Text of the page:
The aim of this paper was to study the population ecology of Callichirus major (Say, 1818) at Piedade Beach, State of Pernambuco, Brazil, through the analysis of parameters such as sex ratio, reproductive period and recruitment of juveniles into this population. Sampling was taken monthly from December 2010 to November 2011. The burrow and air temperatures, as well as the sea water salinity, were measured in situ. A Student t test was applied to compare the value of abiotic factors between the dry and rainy seasons. The sex ratio was analyzed for each month and for the total studied period, and a Chi-square test was applied to verify if it deviated significantly from the expected proportion. The reproductive period was determined based on the frequency of ovigerous females. The recruitment was obtained based on the frequency of non-mature individuals. The influence of the abiotic factors was evaluated through a Pearson’s coefficient. The air and burrow temperatures varied significantly between the dry and rainy periods, with the highest values in the dry period. A total of 389 individuals of C. major (174 ♂ and 215 ♀) were sampled. The sex ratio was 1:1.24 (♂:♀), with females being more abundant than males. In this study, the most active reproductive period of C. major and frequency of ovigerous females was observed in the dry period (equatorial summer). Recruitment of juveniles into the population occurred throughout the year, between the summer and the autumn. According to the correlation matrix, the main abiotic factor influencing the abundance of C. major, especially of ovigerous females, was the burrow temperature. This study creates a baseline for further research with C. major in Northeastern Brazil.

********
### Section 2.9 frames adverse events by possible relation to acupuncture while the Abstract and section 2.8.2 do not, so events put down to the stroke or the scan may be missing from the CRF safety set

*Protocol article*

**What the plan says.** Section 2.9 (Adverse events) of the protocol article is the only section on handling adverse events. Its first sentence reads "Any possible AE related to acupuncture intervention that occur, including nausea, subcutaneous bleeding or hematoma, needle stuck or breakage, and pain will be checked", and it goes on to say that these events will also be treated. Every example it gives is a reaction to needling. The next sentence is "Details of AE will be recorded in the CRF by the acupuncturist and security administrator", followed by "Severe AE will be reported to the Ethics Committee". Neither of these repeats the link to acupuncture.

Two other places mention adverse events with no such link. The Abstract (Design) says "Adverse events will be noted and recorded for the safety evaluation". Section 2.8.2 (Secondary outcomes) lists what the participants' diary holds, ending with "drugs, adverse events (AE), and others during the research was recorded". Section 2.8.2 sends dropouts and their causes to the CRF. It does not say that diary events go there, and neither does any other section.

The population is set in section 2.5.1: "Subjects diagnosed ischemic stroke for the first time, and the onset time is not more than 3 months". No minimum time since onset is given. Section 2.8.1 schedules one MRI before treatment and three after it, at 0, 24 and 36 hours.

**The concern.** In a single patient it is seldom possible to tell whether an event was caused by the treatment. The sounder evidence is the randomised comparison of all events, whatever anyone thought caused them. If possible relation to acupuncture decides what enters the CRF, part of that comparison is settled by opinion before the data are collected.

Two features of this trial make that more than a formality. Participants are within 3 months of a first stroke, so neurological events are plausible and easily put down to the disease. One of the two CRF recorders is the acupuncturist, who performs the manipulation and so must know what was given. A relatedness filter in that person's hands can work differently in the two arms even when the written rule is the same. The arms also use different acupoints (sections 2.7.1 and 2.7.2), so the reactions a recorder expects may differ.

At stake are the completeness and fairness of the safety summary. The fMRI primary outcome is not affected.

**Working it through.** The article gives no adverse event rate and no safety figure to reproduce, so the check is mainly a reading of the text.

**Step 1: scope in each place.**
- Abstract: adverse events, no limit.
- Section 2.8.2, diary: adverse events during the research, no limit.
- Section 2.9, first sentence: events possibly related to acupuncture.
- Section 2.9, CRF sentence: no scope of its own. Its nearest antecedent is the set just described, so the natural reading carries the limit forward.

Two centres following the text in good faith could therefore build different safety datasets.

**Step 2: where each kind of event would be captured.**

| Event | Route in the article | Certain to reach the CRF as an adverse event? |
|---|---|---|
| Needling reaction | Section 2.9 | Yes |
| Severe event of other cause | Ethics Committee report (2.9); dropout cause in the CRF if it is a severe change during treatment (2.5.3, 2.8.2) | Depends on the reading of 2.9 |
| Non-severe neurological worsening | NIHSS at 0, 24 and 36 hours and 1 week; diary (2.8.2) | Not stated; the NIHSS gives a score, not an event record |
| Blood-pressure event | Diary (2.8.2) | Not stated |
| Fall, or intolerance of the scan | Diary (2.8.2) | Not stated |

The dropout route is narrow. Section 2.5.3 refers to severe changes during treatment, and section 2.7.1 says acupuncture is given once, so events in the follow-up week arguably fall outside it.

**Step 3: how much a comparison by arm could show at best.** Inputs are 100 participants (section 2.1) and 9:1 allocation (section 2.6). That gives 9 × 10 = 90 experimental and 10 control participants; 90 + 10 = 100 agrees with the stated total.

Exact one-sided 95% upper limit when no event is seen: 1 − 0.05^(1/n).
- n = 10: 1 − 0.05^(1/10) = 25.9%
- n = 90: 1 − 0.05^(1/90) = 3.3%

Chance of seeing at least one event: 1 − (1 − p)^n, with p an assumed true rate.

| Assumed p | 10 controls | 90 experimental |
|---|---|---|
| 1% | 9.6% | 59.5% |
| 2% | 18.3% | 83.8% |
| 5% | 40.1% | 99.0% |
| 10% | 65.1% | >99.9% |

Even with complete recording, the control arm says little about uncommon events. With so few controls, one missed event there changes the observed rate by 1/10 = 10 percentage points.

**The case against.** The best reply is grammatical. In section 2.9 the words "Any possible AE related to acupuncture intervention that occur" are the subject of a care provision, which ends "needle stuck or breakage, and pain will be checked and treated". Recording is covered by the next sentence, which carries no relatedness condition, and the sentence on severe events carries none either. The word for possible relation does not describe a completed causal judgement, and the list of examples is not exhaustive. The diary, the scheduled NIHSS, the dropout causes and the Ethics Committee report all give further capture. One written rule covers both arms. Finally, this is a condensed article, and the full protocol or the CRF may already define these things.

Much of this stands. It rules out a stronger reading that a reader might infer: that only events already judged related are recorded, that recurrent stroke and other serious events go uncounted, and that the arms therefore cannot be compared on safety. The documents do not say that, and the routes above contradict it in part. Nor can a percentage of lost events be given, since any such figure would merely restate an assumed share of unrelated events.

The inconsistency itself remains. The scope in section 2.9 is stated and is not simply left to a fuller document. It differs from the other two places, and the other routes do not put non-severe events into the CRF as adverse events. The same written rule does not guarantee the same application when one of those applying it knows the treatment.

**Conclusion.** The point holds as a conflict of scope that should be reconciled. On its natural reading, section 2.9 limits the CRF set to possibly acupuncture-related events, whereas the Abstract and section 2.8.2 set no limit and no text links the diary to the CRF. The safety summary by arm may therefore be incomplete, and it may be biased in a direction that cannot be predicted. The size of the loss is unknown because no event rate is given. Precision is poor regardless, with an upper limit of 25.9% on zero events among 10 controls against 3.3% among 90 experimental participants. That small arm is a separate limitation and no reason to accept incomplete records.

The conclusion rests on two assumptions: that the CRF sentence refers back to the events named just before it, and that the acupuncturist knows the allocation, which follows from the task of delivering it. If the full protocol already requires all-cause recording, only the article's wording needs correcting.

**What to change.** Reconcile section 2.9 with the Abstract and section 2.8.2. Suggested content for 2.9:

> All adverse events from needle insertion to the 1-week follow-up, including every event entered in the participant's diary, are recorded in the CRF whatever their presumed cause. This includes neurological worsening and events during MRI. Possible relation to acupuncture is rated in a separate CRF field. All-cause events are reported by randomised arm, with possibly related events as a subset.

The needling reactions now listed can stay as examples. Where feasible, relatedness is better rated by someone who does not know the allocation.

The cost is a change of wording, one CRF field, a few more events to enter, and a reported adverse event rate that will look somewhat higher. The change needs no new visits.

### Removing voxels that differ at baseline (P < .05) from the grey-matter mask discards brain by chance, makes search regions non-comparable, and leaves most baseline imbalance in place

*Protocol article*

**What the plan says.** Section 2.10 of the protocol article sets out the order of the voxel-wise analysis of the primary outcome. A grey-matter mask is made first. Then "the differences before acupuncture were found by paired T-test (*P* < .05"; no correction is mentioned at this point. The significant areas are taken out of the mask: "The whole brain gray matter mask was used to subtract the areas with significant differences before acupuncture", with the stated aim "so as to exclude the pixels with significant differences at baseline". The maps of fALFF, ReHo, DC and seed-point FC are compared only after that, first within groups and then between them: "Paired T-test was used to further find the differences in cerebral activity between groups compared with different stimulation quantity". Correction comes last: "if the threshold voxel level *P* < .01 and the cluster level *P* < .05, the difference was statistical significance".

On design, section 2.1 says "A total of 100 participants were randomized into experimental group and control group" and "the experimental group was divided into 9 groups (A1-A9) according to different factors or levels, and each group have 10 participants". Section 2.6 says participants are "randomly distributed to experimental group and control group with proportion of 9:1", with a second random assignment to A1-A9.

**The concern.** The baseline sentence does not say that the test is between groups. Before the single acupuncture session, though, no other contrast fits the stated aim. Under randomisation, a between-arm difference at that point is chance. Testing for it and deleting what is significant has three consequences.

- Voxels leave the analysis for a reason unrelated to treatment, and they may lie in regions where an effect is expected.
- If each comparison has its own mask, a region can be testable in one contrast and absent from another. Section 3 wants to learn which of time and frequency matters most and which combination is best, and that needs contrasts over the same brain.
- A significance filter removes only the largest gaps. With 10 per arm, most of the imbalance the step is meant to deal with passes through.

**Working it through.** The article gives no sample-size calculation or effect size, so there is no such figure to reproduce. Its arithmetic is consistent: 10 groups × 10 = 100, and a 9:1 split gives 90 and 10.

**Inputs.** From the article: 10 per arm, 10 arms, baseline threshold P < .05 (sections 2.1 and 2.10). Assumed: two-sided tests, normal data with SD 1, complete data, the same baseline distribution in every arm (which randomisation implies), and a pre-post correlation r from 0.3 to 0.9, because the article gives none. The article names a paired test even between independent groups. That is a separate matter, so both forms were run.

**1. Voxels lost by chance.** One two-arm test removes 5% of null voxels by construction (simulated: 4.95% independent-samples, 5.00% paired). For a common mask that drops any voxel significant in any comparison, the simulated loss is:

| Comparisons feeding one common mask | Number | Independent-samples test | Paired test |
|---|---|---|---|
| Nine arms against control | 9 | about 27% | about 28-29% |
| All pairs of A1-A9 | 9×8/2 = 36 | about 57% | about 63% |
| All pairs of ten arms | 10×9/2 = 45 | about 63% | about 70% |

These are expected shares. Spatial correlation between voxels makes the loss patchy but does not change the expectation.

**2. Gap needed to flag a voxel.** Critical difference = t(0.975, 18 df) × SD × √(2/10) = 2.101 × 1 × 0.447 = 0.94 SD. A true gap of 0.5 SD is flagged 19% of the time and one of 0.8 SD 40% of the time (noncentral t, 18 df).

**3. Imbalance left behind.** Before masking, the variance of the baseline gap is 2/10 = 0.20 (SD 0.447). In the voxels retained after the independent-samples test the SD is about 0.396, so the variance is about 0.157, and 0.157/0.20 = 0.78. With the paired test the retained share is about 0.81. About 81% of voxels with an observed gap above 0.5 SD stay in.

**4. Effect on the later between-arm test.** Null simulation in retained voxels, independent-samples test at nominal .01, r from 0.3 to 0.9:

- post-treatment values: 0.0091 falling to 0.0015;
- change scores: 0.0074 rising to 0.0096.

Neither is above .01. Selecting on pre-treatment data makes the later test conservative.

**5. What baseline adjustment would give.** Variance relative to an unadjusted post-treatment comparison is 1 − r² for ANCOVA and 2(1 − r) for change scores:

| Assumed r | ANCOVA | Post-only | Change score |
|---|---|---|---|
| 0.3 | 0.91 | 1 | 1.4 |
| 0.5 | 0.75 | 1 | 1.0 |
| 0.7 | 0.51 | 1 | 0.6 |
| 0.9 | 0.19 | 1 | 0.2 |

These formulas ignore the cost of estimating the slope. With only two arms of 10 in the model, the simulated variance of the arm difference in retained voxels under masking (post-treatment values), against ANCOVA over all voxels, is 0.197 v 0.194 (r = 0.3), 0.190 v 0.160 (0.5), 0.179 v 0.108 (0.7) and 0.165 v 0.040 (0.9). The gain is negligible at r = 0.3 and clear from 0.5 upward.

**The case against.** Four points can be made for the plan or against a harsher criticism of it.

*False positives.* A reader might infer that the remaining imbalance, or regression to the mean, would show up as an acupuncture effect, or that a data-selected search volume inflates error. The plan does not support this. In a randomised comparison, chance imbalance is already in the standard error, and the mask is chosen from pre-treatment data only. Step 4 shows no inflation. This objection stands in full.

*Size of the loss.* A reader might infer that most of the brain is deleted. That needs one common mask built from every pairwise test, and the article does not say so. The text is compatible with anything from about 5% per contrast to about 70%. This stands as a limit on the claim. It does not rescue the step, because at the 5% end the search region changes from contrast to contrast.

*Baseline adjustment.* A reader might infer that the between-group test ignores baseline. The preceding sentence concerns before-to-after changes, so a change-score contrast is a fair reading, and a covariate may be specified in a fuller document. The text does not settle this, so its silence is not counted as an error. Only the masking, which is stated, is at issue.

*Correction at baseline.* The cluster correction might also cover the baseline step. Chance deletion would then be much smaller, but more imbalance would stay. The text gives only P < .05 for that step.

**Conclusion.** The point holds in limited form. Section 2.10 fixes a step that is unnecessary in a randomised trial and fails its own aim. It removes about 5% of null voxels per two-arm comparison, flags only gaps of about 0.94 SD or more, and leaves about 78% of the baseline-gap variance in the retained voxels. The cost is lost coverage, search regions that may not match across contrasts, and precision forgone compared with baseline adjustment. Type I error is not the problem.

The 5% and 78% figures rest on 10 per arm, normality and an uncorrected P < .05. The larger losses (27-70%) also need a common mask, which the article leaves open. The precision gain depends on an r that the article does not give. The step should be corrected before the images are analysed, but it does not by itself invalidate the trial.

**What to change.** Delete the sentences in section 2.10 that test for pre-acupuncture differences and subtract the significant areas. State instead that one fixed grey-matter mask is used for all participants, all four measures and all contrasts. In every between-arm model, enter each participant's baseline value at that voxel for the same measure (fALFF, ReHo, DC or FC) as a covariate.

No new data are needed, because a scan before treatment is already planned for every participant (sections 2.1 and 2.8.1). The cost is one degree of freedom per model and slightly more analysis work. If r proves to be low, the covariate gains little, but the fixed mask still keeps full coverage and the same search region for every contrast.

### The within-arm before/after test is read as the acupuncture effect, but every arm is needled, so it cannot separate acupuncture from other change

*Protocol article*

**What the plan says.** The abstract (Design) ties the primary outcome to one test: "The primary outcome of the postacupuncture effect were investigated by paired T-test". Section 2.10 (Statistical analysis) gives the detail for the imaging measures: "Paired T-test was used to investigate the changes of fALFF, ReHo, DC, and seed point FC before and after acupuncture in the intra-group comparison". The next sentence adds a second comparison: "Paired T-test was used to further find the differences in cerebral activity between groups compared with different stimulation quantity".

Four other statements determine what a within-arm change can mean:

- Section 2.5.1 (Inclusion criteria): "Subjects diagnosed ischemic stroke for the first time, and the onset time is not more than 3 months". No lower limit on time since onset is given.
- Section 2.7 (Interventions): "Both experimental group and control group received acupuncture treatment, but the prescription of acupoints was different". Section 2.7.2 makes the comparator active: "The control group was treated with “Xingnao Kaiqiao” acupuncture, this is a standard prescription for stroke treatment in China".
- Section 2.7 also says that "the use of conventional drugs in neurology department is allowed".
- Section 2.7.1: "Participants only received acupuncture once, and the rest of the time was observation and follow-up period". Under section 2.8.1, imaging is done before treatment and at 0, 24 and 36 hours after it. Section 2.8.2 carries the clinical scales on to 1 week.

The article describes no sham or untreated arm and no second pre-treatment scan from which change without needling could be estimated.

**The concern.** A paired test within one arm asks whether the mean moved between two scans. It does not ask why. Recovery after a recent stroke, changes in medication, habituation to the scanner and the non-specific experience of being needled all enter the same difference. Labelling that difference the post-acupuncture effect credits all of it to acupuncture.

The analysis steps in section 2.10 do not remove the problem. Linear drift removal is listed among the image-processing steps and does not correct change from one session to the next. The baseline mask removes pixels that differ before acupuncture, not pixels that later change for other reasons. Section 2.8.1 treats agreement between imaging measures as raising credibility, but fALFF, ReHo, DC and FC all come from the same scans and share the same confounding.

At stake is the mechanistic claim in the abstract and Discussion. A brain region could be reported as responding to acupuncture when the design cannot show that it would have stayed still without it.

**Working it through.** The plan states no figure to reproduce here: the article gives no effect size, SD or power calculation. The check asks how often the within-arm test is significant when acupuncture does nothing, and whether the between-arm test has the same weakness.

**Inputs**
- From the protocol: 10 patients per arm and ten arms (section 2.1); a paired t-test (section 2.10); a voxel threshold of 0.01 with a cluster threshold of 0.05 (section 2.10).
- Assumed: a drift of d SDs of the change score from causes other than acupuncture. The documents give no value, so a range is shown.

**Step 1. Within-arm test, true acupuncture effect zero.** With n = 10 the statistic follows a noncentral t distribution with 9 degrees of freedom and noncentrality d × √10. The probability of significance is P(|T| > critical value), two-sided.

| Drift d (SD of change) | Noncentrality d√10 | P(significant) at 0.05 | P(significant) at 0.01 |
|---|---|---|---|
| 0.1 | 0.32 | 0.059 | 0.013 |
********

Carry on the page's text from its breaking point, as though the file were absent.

Keywords: Axiidea, ecology of sand beaches, ghost shrimp, reproductive period.